The Internet has done much to level the playing field for people looking to launch businesses and even more so those looking to grow them, but there is still some ways to go in terms of removing the blinds of a perceived Web-based utopia.
It's the second day at Google I/O 2013 in San Francisco. While the other members of the HuffPost tech team on site have been pursuing sessions on Android and Google Glass, I've been focused on something much more mundane: the World Wide Web.
Inevitably, I will lose touch with some aspects of modern culture. Headlines that only use first names are often a mystery. I still know that 'Jessica' probably refers to Ms. Simpson but 'Kris' is off my radar. So it goes.
The Internet has matured to the point where our online and our offline lives have merged. We're leaving behind worshiping at the altar of algorithms and entering a brave new world of community, connections and engagement.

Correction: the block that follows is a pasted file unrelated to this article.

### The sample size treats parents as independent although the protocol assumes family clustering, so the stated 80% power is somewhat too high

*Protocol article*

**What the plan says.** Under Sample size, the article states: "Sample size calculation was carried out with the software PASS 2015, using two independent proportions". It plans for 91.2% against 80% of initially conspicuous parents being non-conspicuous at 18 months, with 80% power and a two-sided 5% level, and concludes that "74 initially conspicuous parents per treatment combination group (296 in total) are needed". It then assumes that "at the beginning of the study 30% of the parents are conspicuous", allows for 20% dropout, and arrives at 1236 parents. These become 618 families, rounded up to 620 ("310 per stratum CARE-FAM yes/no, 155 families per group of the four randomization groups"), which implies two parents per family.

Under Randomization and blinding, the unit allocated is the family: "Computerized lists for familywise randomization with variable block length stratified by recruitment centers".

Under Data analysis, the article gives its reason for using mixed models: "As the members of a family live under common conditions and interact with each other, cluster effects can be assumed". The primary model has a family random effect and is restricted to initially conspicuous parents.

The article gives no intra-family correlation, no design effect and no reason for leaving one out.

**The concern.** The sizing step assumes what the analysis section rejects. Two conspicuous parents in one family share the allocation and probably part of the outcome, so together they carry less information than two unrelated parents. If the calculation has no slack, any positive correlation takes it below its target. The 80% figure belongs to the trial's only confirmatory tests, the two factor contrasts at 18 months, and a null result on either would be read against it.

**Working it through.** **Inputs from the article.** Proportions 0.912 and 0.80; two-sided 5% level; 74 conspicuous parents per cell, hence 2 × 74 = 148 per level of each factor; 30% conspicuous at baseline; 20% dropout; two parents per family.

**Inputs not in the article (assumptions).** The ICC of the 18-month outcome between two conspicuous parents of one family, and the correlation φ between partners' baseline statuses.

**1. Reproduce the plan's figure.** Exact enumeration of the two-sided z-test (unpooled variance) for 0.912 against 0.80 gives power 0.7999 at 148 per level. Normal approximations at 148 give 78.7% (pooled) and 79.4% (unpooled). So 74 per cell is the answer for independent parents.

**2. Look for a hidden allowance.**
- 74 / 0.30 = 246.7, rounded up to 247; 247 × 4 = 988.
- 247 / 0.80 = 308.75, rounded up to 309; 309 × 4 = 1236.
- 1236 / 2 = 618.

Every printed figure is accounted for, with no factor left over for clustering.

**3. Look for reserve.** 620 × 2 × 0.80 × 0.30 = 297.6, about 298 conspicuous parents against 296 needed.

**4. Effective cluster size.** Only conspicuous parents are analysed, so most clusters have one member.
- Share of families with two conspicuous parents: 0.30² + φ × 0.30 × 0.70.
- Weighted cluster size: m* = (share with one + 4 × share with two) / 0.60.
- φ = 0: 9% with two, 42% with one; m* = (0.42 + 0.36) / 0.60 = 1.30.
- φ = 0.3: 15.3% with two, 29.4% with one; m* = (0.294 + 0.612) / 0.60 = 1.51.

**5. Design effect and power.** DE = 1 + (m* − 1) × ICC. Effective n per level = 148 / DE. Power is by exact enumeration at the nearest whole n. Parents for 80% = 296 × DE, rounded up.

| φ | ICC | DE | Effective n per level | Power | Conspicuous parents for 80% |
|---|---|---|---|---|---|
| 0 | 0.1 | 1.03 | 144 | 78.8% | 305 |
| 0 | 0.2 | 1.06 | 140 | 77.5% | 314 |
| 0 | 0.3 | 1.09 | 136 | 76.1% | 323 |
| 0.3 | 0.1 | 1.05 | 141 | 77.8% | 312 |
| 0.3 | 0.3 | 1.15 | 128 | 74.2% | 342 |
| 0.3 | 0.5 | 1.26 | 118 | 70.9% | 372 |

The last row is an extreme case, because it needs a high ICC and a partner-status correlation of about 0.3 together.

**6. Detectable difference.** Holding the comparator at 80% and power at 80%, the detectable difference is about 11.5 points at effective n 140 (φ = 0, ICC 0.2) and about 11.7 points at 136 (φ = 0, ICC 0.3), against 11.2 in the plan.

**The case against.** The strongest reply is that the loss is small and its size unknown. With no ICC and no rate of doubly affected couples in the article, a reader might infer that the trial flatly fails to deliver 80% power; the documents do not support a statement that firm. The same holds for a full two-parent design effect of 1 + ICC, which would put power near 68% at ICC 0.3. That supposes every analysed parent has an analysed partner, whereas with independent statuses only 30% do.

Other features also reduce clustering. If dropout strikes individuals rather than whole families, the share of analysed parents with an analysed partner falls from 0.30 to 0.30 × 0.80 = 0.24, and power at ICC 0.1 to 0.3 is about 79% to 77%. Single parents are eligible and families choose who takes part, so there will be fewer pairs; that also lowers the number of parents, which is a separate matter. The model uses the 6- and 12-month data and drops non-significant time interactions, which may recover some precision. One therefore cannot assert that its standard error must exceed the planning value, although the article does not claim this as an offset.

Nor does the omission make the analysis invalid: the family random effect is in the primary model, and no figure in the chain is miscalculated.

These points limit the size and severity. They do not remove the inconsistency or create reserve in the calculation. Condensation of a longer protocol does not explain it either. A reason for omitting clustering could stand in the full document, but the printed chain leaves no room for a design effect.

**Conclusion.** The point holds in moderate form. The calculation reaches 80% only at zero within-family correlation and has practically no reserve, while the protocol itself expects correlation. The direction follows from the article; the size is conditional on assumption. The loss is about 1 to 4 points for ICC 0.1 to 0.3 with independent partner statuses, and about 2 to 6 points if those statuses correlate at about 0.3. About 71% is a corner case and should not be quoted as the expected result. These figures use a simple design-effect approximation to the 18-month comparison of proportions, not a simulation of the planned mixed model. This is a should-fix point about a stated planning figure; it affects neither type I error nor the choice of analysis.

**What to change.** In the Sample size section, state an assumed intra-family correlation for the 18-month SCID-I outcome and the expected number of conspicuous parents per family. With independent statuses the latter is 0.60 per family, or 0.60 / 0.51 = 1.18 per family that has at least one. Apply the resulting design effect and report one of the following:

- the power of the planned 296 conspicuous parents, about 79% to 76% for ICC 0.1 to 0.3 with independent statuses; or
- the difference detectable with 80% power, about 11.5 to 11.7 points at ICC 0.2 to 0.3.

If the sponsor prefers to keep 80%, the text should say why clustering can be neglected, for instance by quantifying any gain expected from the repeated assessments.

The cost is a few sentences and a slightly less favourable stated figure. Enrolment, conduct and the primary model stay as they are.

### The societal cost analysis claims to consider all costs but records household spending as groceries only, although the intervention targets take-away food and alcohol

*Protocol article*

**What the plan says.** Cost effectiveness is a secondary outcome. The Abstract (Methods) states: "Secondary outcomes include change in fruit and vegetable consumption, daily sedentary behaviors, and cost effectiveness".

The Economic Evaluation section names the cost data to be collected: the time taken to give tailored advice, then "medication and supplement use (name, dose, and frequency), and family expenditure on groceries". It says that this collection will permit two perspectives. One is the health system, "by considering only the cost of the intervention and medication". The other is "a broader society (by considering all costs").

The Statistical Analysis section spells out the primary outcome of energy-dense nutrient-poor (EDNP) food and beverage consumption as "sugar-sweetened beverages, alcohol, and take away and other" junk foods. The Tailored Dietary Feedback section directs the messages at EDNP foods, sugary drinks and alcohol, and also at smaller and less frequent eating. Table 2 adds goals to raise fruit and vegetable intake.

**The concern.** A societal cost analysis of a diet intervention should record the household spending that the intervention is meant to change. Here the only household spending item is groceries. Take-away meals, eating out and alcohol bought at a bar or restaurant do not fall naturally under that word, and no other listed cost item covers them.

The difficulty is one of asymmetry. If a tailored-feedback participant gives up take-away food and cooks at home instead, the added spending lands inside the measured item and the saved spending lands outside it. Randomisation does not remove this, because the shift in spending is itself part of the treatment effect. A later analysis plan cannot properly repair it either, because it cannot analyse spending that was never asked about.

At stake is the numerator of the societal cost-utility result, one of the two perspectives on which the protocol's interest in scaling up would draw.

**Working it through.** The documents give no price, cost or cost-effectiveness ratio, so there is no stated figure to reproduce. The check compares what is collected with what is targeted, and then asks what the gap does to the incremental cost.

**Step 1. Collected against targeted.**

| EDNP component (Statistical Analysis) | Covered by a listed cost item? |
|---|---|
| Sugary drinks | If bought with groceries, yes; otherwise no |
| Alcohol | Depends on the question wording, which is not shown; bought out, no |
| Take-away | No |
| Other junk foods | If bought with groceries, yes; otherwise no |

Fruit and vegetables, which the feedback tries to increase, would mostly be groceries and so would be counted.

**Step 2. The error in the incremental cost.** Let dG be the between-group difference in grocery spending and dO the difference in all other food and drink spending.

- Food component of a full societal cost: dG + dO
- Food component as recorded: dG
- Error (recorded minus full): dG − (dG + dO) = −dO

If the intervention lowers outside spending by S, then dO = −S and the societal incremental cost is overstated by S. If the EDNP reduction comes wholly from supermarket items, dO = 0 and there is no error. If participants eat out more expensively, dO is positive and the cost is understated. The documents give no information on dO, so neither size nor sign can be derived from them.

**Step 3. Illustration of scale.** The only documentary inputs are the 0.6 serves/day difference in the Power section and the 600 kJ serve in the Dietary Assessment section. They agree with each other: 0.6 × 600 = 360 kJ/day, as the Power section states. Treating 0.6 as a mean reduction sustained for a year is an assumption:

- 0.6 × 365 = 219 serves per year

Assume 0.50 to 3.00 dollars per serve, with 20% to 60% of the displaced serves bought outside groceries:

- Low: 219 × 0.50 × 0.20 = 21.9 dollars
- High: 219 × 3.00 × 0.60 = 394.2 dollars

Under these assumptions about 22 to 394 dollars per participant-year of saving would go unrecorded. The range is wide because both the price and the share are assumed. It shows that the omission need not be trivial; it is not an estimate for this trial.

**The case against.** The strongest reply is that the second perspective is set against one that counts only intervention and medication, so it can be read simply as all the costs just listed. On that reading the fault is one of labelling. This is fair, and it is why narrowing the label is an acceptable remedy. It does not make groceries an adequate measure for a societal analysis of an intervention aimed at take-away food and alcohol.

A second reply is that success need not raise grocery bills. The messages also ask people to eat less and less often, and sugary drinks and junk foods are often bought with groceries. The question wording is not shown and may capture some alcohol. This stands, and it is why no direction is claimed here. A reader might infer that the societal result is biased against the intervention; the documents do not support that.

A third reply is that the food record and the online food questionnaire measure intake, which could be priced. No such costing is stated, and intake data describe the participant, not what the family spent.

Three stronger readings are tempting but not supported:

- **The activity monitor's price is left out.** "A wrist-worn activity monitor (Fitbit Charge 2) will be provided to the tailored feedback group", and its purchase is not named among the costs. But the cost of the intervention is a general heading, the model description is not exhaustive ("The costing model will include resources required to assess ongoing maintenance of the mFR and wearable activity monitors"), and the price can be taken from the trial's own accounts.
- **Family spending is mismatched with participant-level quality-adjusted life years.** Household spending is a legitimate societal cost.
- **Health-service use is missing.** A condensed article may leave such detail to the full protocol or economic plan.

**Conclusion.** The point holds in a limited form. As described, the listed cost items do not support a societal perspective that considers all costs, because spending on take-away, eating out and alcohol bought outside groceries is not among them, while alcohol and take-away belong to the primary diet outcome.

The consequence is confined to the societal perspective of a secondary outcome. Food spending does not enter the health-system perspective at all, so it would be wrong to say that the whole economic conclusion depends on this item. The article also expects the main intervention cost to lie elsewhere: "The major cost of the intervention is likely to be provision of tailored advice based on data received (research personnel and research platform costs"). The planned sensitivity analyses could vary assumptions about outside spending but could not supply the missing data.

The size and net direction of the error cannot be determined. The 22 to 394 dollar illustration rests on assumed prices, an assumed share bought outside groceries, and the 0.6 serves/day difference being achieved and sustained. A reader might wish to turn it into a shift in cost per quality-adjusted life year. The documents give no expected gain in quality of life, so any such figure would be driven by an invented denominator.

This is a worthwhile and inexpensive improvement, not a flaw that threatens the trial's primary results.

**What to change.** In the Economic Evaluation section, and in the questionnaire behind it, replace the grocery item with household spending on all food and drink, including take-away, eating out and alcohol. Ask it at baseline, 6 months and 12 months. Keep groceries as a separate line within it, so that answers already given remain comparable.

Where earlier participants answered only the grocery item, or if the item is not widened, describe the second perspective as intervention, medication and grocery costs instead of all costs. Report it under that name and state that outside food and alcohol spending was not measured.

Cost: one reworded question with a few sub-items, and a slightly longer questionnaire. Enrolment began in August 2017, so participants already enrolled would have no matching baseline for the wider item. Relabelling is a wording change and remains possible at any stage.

At precisely 12:34 a.m. on Friday morning, the Egyptian government apparently shut down Internet access not just from but into Egypt. That is, Egypt didn't lose Internet access: the Internet lost Egypt.
While some of the best documentaries draw our attention to little-known corners of the world, producer Rachel Dretzin has been blowing up our preconceptions by training her lenses on the what's around us right now.